What exactly does this have to do with teaching?

? I normally take CNS News with a grain of salt, but this morning they are on the mark with their report that the American Federation of Teachers have adopted an official stance on …… the war in Iraq (among other non-school related positions). Mystifying. Here’s the story:

(CNSNews.com) – Just weeks after the National Education Association came under fire for adopting a controversial resolution that critics said didn’t apply to public education, another teachers union has adopted resolutions opposing the war in Iraq, supporting Israel in its struggle against Hizballah and opposing Wal-Mart.

At its biennial convention July 19-22, the American Federation of Teachers (AFT) adopted an official position against the war in Iraq, calling on U.S. officials to “withdraw all troops, bases and military operations in a rapid and timely manner and to put a stop to the unending military presence that will waste lives and resources, undermine our nation’s security and weaken our military.”

They also approved a “special order of business” resolution condemning Hezbollah:

The 1.3 million-member union also approved a “special order of business” resolution that criticizes Hizballah for kidnapping two Israeli soldiers, an act that is blamed for inciting the Israeli shelling of Hizballah positions in southern Lebanon.

“[T]he American Federation of Teachers condemn the bombings, killings and kidnappings by Hezbollah and Hamas that precipitated this current crisis,” the resolution stated. It added that “the AFT recognize Israel’s right and responsibility to defend its borders and citizens from terrorist attacks and other threats to its sovereignty.”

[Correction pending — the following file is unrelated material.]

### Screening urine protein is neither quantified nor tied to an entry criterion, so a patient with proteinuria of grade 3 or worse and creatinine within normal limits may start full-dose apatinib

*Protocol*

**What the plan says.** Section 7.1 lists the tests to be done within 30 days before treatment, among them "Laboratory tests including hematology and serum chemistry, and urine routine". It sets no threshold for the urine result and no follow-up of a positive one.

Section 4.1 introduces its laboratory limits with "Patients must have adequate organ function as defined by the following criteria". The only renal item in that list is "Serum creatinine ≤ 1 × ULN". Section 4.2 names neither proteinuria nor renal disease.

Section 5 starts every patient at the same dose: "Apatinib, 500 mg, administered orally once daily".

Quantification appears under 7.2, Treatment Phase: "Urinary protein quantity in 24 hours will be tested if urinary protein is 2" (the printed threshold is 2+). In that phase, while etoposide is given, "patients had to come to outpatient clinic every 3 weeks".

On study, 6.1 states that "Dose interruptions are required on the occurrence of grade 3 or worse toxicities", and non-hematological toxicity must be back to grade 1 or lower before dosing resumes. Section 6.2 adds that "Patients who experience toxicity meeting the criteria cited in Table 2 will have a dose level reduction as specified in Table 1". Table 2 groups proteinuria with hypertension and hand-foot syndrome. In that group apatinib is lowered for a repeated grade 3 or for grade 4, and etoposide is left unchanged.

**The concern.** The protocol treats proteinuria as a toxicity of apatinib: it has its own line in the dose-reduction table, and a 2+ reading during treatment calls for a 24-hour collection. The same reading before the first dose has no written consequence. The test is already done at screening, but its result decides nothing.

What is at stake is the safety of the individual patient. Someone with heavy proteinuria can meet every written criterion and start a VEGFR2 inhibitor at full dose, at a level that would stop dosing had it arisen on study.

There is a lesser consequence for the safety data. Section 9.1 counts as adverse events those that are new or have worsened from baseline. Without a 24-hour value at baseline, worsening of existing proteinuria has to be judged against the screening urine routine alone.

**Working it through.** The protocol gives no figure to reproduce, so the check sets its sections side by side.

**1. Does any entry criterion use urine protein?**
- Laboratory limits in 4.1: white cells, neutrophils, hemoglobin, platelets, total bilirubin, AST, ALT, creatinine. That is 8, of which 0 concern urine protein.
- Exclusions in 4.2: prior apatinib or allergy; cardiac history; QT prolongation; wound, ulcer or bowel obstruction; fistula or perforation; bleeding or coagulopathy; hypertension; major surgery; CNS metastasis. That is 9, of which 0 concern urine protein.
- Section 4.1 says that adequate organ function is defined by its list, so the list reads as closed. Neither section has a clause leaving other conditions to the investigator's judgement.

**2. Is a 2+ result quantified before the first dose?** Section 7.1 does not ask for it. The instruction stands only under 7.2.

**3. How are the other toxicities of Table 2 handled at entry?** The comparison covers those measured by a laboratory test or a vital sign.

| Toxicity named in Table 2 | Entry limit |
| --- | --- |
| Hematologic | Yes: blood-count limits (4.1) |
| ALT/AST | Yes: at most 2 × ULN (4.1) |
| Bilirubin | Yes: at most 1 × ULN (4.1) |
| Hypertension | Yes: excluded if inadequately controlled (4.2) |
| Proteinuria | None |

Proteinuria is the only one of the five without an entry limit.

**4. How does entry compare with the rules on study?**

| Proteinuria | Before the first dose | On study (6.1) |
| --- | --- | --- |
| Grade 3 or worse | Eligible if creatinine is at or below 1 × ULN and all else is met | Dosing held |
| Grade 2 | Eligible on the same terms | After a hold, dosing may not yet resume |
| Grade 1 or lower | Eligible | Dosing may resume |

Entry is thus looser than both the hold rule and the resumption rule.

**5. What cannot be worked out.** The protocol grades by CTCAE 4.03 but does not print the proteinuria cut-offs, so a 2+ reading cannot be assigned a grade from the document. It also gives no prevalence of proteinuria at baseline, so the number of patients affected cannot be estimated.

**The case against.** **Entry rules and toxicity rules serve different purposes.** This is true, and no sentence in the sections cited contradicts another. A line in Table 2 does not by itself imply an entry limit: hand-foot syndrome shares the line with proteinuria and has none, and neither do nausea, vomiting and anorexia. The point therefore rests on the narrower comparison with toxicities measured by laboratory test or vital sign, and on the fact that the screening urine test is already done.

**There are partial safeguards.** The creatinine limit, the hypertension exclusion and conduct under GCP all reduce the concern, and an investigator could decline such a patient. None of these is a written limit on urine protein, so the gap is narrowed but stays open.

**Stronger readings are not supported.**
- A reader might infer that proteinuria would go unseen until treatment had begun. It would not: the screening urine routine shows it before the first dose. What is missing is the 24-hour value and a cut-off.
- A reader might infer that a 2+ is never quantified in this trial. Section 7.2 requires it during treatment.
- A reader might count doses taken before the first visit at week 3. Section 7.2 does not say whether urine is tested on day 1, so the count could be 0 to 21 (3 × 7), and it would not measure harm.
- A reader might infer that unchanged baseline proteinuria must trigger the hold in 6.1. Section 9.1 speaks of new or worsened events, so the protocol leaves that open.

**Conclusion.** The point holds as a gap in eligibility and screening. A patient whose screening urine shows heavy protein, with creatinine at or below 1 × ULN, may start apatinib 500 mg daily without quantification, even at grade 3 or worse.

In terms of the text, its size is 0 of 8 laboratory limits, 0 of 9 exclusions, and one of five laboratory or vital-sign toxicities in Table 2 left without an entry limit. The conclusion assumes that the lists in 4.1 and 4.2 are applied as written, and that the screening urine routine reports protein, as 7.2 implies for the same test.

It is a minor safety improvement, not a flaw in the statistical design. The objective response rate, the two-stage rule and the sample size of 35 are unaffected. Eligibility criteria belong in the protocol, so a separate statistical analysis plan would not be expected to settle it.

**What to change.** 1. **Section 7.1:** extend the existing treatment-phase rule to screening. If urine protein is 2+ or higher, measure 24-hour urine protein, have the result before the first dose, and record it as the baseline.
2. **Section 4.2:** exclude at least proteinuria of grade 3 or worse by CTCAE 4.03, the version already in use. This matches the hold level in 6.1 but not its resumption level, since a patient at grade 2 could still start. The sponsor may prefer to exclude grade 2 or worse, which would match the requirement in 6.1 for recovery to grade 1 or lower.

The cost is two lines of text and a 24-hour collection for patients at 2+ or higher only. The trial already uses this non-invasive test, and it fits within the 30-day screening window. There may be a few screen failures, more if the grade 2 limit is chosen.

The also took some other ‘official positions’ such as:

The union also approved a resolution vowing to “monitor the condition of human and trade union rights in China” and “demand that the Chinese government extend to all Chinese citizens their basic human rights, including freedom of expression, freedom of association and freedom of religion.”

Other resolutions encouraged members to boycott Wal-Mart because of the retail giant’s alleged anti-union efforts and reiterated the AFT’s longstanding support for abortion rights.

Ok. While it’s perfectly normally have personal opinions on all of the above issues – as we all do, can someone tell me what exactly does adopting ‘official positions’ on any of those issues have to do with educating our children … outside of laying the groundwork for indoctrinating them?

Jaime Zapata, a spokesman for the AFT, told Cybercast News Service that union members voted on these issues because “we believe that there is a direct connection between what happens here in the United States and what happens around the world.”

He said union members voice their opinions on issues outside the realm of education because “so many of our members are involved in other areas of civic life.”

Zapata said the issue of whether the AFT should address non-education related topics “didn’t come up at all” during debate on the resolutions. He added that the union has members “who work not just as teachers or school staff but as other professionals, public employees, higher education workers, health care workers, so our work … extends beyond the classroom in every sense.”

I see. By Zapata’s logic, if you work for a corporation and are involved in civics work outside of the office, and you’re having a quarterly meeting about matters related to company operations, it’s perfectly logical to push for official company resolutions on political issues in addition to advocating changes or tweaks in company operational procedures.

Makes sense.

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